Meet the Eastern Cape farmer who herds sheep in a wheelchair

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Sarel Hayward has been farming for almost 20 years and isn't letting his disability stop him. (PHOTO: Supplied)
Sarel Hayward has been farming for almost 20 years and isn't letting his disability stop him. (PHOTO: Supplied)

He has survived not just one but two horrific car crashes and yet despite not being able to walk, Sarel Hayward insists his life isn't a tragedy. The Karoo farmer is sharing his incredible story in the hope it will inspire others.

Sarel was just four years old when he was involved in an accident caused by a drunk driver that left him an orphan, claiming his father Willie, mother Elma and younger brother Willem's lives. 

"It was a Sunday morning," Sarel (40) tells YOU.

The family of four was taking a road trip from Umhlanga near Durban to Pretoria and were crossing a bridge when the drunk driver forced their car off the road and his father lost control.

"I fell sleep in the backseat, so I don't remember much about the accident other than waking up in hospital," Sarel says.

Having broken his pelvis, Sarel had to get used to being carried around and pushed in a wheelbarrow when needed.

Willie's brother, Antoine Hayward and his wife, Susan, adopted him and in time he came to regard them as his parents.

He moved to the Eastern Cape, where the couple resided on a farm in Steytlerville, and his journey to recovery began. 

(Photo: Supplied)
He grew up on a farm and has always loved nature and the outdoors. (Photo: Supplied)

After several years, Sarel learned to walk again. His fondest memory of being a farm boy was waking up at dawn to go hunting with Antoine, who he came to regard as his father. 

"Running carefree in the veld as a little boy with the dogs as we chased jackals and then enjoying the sunrise was one of my many favourite childhood memories," he recalls.

After graduating from high school he moved to the Western Cape, where he studied agricultural economics at the University of Stellenbosch.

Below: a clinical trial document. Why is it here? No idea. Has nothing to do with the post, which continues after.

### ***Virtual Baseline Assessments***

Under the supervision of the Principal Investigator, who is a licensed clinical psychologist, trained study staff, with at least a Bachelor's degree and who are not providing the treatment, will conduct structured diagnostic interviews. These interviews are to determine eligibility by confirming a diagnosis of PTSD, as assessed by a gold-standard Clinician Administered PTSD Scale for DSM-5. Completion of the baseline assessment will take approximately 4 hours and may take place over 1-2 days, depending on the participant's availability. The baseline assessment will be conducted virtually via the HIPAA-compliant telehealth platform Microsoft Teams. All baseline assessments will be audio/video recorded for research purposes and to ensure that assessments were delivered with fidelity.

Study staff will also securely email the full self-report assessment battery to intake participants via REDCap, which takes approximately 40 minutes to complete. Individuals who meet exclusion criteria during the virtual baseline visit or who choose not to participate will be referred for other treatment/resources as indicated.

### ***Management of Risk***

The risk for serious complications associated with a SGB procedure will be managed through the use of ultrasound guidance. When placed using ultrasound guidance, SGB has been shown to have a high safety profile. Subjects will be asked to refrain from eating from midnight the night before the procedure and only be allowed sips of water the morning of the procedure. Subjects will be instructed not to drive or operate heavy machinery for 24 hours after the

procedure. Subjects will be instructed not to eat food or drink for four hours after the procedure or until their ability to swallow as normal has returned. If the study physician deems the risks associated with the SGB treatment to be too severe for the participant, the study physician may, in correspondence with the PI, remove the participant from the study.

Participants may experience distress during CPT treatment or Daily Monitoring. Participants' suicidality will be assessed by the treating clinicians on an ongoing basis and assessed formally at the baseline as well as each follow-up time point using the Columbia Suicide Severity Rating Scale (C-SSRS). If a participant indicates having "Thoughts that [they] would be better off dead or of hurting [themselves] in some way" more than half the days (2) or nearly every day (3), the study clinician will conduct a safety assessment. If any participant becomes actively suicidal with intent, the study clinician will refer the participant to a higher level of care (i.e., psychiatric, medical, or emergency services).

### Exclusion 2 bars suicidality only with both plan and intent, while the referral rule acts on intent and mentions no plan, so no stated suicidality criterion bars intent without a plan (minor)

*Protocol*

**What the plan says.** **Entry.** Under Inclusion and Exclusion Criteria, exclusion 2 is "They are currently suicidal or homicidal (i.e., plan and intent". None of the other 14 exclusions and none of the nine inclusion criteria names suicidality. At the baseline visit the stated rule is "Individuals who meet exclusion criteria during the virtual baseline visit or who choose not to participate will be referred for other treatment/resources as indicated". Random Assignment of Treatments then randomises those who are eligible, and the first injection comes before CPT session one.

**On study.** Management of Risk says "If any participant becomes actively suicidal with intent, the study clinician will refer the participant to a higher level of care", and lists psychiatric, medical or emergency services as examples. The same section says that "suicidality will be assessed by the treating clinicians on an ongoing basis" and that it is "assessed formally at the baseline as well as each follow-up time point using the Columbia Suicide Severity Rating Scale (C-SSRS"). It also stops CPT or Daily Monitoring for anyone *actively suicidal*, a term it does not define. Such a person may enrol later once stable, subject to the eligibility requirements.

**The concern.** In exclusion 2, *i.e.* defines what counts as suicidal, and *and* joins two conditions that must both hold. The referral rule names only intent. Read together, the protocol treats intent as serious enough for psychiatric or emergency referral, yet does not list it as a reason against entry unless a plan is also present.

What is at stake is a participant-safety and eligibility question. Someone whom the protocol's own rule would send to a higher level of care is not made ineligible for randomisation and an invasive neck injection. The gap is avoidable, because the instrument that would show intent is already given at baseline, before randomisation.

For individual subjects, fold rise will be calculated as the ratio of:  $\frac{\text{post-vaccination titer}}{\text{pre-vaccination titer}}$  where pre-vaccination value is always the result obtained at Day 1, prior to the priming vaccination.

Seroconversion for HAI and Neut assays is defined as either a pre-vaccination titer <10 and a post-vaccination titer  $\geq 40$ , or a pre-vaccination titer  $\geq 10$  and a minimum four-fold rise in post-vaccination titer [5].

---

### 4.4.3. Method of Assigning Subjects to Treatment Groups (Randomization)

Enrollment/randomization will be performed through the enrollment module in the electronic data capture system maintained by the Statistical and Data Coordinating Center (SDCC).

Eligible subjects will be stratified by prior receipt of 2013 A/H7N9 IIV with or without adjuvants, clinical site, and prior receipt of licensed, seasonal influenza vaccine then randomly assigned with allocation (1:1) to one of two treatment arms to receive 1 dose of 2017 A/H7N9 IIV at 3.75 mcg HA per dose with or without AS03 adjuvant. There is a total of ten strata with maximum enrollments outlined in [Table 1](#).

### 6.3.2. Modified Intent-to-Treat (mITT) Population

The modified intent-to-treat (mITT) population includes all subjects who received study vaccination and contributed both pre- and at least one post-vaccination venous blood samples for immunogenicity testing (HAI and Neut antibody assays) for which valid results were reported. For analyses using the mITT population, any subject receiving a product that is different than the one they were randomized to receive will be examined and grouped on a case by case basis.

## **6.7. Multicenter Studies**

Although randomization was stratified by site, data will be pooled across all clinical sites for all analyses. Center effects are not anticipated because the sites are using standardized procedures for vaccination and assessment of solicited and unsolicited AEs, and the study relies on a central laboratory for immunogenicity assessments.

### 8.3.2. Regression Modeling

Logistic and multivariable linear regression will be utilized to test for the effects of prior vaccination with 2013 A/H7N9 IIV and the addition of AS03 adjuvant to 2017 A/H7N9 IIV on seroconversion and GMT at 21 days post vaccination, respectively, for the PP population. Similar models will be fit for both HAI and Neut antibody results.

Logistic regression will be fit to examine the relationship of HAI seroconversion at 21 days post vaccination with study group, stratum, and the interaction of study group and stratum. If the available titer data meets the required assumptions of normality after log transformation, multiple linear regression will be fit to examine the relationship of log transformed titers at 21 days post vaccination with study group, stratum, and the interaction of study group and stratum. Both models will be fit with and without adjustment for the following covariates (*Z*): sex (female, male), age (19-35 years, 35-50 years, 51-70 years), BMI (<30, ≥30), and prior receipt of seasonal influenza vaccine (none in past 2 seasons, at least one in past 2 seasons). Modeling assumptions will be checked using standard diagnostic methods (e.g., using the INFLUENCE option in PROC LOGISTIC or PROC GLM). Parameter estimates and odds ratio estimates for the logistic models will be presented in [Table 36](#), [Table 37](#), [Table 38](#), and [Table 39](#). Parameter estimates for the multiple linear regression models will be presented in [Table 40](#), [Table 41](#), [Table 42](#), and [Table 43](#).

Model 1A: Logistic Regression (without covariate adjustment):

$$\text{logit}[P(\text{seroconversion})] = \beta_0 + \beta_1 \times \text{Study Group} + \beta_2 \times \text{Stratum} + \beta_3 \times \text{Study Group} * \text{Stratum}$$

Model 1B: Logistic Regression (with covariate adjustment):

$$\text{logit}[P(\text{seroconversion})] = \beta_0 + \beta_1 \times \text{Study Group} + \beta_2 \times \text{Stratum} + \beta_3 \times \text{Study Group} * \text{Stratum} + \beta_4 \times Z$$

In 2006 he landed a once-in-a-lifetime opportunity to work as a farm worker in the United States.

"I had always wanted to go overseas and when the opportunity presented itself, I grabbed it with both hands," he says. 

"I moved to South Dakota where I worked on a crop farm which was an amazing experience. I met some of the best people and truly got to experience American culture in its glory."

After spending a year away he was ready to return home and put his newly acquired skills to good use on the livestock farm in Steytlerville that he'd bought in 2002 before he'd left.

 (Photo: Supplied)
Sarel herds his livestock from his wheelchair. (PHOTO: Supplied)

But his farming career was almost cut short when he was involved in another terrifying accident that once again cost him his mobility. 

It's been 14 years since the accident that nearly claimed his life, but Sarel remembers it like it was yesterday. 

"It was 21 October 2007 on a Sunday morning, and I had just helped one of my farm workers wives welcome their baby girl since we were so far out in a remote area and no ambulance was available."

After going to church he was on his was to his parents' farm for lunch when he lost control of his bakkie about 600 metres from the family homestead.

"I had driven on the road many times," he says. "The crash caused such a racket that it alerted nearby workers who came to assist me."

(Photo: Supplied)
His wife, Gerda (30) is his support and champion. They grew up together but only started dating in 2012 and officially wed in 2017. (Photo: Supplied)

He remembers being in excruciating pain and when he was taken to hospital, he was told he'd not only broken his back and neck but also twisted his spinal cord, which meant his chances of walking again were virtually zero. 

"I just accepted what they were telling me," he says.

Sarel now runs his farm from his wheelchair. He also uses drones and specialised vehicles to monitor and manage his land with the help of his employees.

"There are adapted features like levers instead of accelerating paddles in some of the farm vehicles," he explains. 

With the loving support of his wife Gerda (30) whom he grew up with but only started dating in 2012 and officially wed in 2017, Sarel believes that the world is his oyster. 

"To many people what has happened to me was a tragedy but for me it was a stepping stone that allowed me to change the situation to my favour, despite the circumstances," he says.

 (Photo: Supplied)
The agricultural economist believes that everything that has happened in his life has been a stepping stone and not a tragedy. (PHOTO: Supplied)

And despite what the doctors told him, he still believes he will walk again one day. If he did it once before, he can do it again.  "It's important to accept that your path is mapped out for you but accepting doesn’t meant it will bar you from what you believe," he says.

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